mobile-bannertablet-bannerdesktop-banner
TIME Magazine default image

What Is an Immediate Annuity?

May 30, 2014

Immediate annuities (sometimes called income or payout annuities), are pretty straightforward - basically a mirror image of a life insurance policy. Instead of paying regular premiums to an insurer that makes a lump-sum payment upon your death, with an annuity you give the insurer a lump sum of cash in return for regular income payments until you die. (Actually, you have several options, including payments for a specified period of time - say, 10 or 20 years - or payments that will continue for as long as you or your spouse is alive.)

As the name suggests, immediate annuities start paying out right away, so they are frequently used by people already in retirement. You may also hear about a “deferred annuity,” where your money is invested for a period of time until you are ready to begin taking withdrawals, typically in retirement. A deferred annuity can also be converted into an immediate annuity.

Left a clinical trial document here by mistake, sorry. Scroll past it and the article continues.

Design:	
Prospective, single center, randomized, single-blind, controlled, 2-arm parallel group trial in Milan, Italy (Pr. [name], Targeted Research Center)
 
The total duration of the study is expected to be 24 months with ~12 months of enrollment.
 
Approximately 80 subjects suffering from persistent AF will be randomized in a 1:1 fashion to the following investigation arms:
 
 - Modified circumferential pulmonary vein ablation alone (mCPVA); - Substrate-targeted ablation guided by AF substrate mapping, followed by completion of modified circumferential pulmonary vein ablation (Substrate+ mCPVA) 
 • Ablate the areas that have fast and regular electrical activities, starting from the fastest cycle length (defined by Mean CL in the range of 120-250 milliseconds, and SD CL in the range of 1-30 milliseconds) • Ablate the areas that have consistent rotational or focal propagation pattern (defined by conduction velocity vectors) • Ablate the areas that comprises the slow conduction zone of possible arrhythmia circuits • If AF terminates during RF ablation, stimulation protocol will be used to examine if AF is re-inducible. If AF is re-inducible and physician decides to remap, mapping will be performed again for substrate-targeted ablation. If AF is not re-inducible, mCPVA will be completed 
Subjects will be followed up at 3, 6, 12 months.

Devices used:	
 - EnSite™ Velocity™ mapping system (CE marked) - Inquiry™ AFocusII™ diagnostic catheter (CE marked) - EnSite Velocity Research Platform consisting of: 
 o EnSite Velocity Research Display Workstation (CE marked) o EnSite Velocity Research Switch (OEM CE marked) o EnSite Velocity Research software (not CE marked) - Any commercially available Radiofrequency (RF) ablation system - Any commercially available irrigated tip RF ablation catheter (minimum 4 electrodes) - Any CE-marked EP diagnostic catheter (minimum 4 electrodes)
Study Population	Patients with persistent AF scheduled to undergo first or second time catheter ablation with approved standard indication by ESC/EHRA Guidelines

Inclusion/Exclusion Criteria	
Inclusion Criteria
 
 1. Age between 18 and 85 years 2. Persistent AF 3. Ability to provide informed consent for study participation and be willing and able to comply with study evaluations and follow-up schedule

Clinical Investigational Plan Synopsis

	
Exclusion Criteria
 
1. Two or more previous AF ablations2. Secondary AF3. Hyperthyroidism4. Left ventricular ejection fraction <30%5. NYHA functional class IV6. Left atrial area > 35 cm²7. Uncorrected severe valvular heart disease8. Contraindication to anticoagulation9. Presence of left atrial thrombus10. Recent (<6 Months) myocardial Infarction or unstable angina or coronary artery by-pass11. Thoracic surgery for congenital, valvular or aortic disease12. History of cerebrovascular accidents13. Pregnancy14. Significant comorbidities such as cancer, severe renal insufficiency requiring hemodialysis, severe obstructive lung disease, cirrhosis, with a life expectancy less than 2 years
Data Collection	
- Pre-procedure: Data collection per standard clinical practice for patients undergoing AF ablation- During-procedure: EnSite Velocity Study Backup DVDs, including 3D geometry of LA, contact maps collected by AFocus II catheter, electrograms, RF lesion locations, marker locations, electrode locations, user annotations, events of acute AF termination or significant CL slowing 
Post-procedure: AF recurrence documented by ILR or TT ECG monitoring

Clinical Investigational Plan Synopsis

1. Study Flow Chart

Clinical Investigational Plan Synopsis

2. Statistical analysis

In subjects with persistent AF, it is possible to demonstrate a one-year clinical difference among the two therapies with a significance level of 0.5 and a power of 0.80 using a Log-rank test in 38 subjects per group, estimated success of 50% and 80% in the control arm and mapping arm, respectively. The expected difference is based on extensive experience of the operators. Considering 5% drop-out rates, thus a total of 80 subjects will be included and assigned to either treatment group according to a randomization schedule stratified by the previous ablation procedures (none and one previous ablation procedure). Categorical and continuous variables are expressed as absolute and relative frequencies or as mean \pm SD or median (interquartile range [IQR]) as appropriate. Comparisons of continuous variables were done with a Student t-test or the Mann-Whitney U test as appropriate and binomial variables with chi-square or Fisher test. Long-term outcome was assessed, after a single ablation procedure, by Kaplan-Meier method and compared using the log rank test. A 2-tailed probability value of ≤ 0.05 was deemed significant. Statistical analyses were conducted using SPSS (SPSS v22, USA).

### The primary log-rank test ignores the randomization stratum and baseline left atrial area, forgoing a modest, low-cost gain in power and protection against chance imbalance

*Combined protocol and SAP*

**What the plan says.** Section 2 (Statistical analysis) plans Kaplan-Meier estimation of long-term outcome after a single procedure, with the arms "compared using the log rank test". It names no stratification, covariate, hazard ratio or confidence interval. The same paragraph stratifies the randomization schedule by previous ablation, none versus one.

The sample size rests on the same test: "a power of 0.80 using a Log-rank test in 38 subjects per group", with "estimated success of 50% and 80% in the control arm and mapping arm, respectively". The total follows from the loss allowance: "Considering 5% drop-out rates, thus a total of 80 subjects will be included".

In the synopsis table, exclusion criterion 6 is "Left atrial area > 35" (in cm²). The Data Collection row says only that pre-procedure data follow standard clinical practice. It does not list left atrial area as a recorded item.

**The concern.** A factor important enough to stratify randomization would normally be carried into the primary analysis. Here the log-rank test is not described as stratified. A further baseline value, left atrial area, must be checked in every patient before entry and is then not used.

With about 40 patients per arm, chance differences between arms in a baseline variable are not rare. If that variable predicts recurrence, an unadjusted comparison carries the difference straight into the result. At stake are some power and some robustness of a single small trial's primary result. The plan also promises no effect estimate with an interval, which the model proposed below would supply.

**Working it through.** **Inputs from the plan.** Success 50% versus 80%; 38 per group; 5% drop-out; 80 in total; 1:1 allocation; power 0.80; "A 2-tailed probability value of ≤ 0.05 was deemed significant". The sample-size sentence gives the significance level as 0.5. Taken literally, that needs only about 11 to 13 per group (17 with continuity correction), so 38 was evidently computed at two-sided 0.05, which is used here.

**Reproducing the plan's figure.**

Within these two categories, annuities can also be either fixed or variable depending on whether the payout is a fixed sum, tied to the performance of the overall market or group of investments, or a combination of the two.

All products and services featured are based solely on editorial selection. MONEY may receive compensation for some links to products and services on this website.

Quotes delayed at least 15 minutes. Market data provided by Interactive Data. ETF and Mutual Fund data provided by Morningstar, Inc. Dow Jones Terms & Conditions: http://www.djindexes.com/mdsidx/html/tandc/indexestandcs.html. S&P Index data is the property of Chicago Mercantile Exchange Inc. and its licensors. All rights reserved. Terms & Conditions. Powered and implemented by Interactive Data Managed Solutions